1840, and is about a military expedition led by the solitary Capt. Wyatt (Gary Cooper) with the aim to destroy a fort in the middle of the forest where the illegal trade of weapons with the Indians takes place, and about the long return march through the marshes, chased by the Indians. Both movies, despite the fact that some of the characters die during the return journey, have a happy ending, and both are centered on the heroic figure of Capt. Nelson and of Capt. Wyatt, two solitary individuals whose mission is to put at the society's disposal their superhuman skills and their knowledge of the "Indians" to subjugate savagery. Therefore, both urban crime dramas and war movies can be defined as "Westerns" taking place somewhere else, in the wilderness of the "Metropolis" or in the wilderness of an enemy country. Returning to this chapter's main theme, although Clint Eastwood also interpreted leading characters in war movies, more precisely in Kelly's Heroes (Brian G. Hutton, 1970) and Heartbreak Ridge (Clint Eastwood, 1986), given the fact they are a minority if compared to the number of Westerns and urban crime dramas he directed and/or acted in, I will focus on these genres rather than on war movies, considering first his most significant Westerns, that is High Plains Drifter (1973), The Outlaw Josey Wales (1976), Pale Rider (1985), and Unforgiven (1992); then, to demonstrate how other genres can take over the Westerns’ mythographic function, I will deal with the Dirty Harry series, which includes five episodes - Dirty Harry (1971), Magnum Force (1973), The Enforcer (1976), Sudden Impact (1983), The Dead Pool (1988).

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4.2. Clint Eastwood's Westerns: Revisionism within Tradition Eastwood's associations with the Western genre go back to his 1959 debut as the cowboy Rowdy Yates on the TV series Rawhide. But his successful career as a Western hero began with his acceptance of the role of the “Man with No Name� in Sergio Leone's "spaghetti Westerns," more precisely in the Dollars trilogy, including A Fistful of Dollars (1964; US 1967), For a Few Dollars More (1965; US 1967), and The Good, the Bad, and the Ugly (1966; US 1968). These movies have often been defined a playful parody of the American classic Western and a profound homage to it, as only a deep knowledge of the Western tradition could lead to such a perfect reversal of its conventions. As a matter of fact, if in Leone's movies at a first glance traditional situations and traditional Western types - including, of course, the hero - are perfectly reproduced, we soon realize that we are not watching a classic Western, but a picture in which the hero is not "good," but acts for selfinterest; he is not at all worried about civilization's fate; he is a cynical man, and his dark skills are so exaggerated that border on absurdity. Like all Leone's movies' characters, he is moved by base instinct. As a consequence,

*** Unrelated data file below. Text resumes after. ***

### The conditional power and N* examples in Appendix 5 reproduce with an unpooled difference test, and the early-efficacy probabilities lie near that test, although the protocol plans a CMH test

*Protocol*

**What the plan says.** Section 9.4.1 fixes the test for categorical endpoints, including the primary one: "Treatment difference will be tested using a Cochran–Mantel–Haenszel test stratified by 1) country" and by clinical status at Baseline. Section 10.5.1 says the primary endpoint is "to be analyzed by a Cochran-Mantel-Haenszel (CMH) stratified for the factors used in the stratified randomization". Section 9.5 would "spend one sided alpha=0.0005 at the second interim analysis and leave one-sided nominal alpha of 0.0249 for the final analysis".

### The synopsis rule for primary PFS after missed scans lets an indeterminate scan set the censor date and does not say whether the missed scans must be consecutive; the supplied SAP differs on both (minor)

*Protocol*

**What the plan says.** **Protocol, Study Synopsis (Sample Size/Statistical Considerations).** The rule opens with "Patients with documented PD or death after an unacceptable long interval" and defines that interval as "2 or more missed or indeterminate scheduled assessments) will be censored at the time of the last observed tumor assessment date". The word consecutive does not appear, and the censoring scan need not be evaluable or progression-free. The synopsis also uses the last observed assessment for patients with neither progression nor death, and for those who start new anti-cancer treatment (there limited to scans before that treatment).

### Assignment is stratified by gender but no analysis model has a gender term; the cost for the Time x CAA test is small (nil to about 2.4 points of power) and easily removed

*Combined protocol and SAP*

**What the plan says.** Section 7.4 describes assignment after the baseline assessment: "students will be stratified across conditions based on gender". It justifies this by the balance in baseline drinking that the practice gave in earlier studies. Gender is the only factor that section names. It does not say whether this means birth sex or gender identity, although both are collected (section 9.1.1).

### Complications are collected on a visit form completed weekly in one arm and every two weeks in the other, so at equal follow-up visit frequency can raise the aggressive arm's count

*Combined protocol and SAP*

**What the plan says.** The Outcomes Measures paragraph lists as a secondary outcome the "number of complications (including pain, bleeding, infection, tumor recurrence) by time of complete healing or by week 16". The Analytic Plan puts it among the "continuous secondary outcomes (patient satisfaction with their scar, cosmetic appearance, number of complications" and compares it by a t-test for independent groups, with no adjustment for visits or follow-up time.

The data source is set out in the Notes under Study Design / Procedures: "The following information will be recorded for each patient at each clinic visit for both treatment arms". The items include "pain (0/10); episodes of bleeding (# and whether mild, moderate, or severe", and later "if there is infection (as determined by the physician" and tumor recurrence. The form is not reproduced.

he ends up by doing right not because he acts out of any grand principles, but because power equals morality, and his skill with weapons is thus more potent than anyone else's. In effect, he subverts the customary western formula, which always implies that distinctly higher moral standards have the effect of steadying the beset hero's hand, fixing his eye when, at last, he draws. (Schickel, 1997:142) Eastwood's cooperation with Leone influenced the character of the heroes he would interpret in the future, to the extent that Eastwood's Westerns usually employed a variant of the emotionless Man with No Name persona which was created for the Dollars trilogy. As a matter of fact, although he also interpreted leading roles in quasi-musical Westerns 175


like Paint Your Wagon (Joshua Logan, 1969), modern-day comic Westerns like Bronco Billy (Clint Eastwood, 1980), and even police dramas that were really Westerns in disguise like Coogan's Bluff (Don Siegel, 1969), his most successful Westerns have been High Plains Drifter, The Outlaw Josey Wales, Pale Rider, and Unforgiven, which were directed by himself between 1973 and 1992, and in which the heroes, as we shall see, shared many features with the Man with no Name. However, besides the influence of the Italian "spaghetti Western" on the director's choices, the main feature of Eastwood's Westerns is their blending of classicism and revisionism. As a matter of fact, unlike Leone, the American "starteur" does not parody classic Westerns, nor does he merely evoke their characters and themes, but he investigates the whole genre, from the image of the gunfighter to that of his antagonists, from each type populating the town where the hero usually arrives to the community as a whole. To conclude my work on the Western hero/antihero, my analysis of Eastwood's Westerns will be centered in particular on the characterization of the hero in each movie and on his developments over the years, from movie to movie. We will see the progressive demystification of Eastwood's persona, but never its complete deconstruction. Like in the Dirty Harry series I will deal with in the second part of the chapter, Eastwood criticizes the dark and antiheroic side of the Western hero by displaying it in his movies - both Inspector Callahan and the heroes of his Westerns are accused of excessive violence, abuse of authority, lack of respect for the criminals' rights, disregard for the Law, personal justice. However, Eastwood's thought might be summarized in the sentence used by his Dirty Harry in Magnum Force: "I hate the goddamned system, but until someone comes along with some changes that make sense, I'll stick to it!" meaning that if the "system" of Western conventions seems to be wrong because it has always portrayed an ideal image of the antiheroic side of American history rather than historical reality, he will continue to work within that set of conventions, at the same time reversing them, in order to show the 176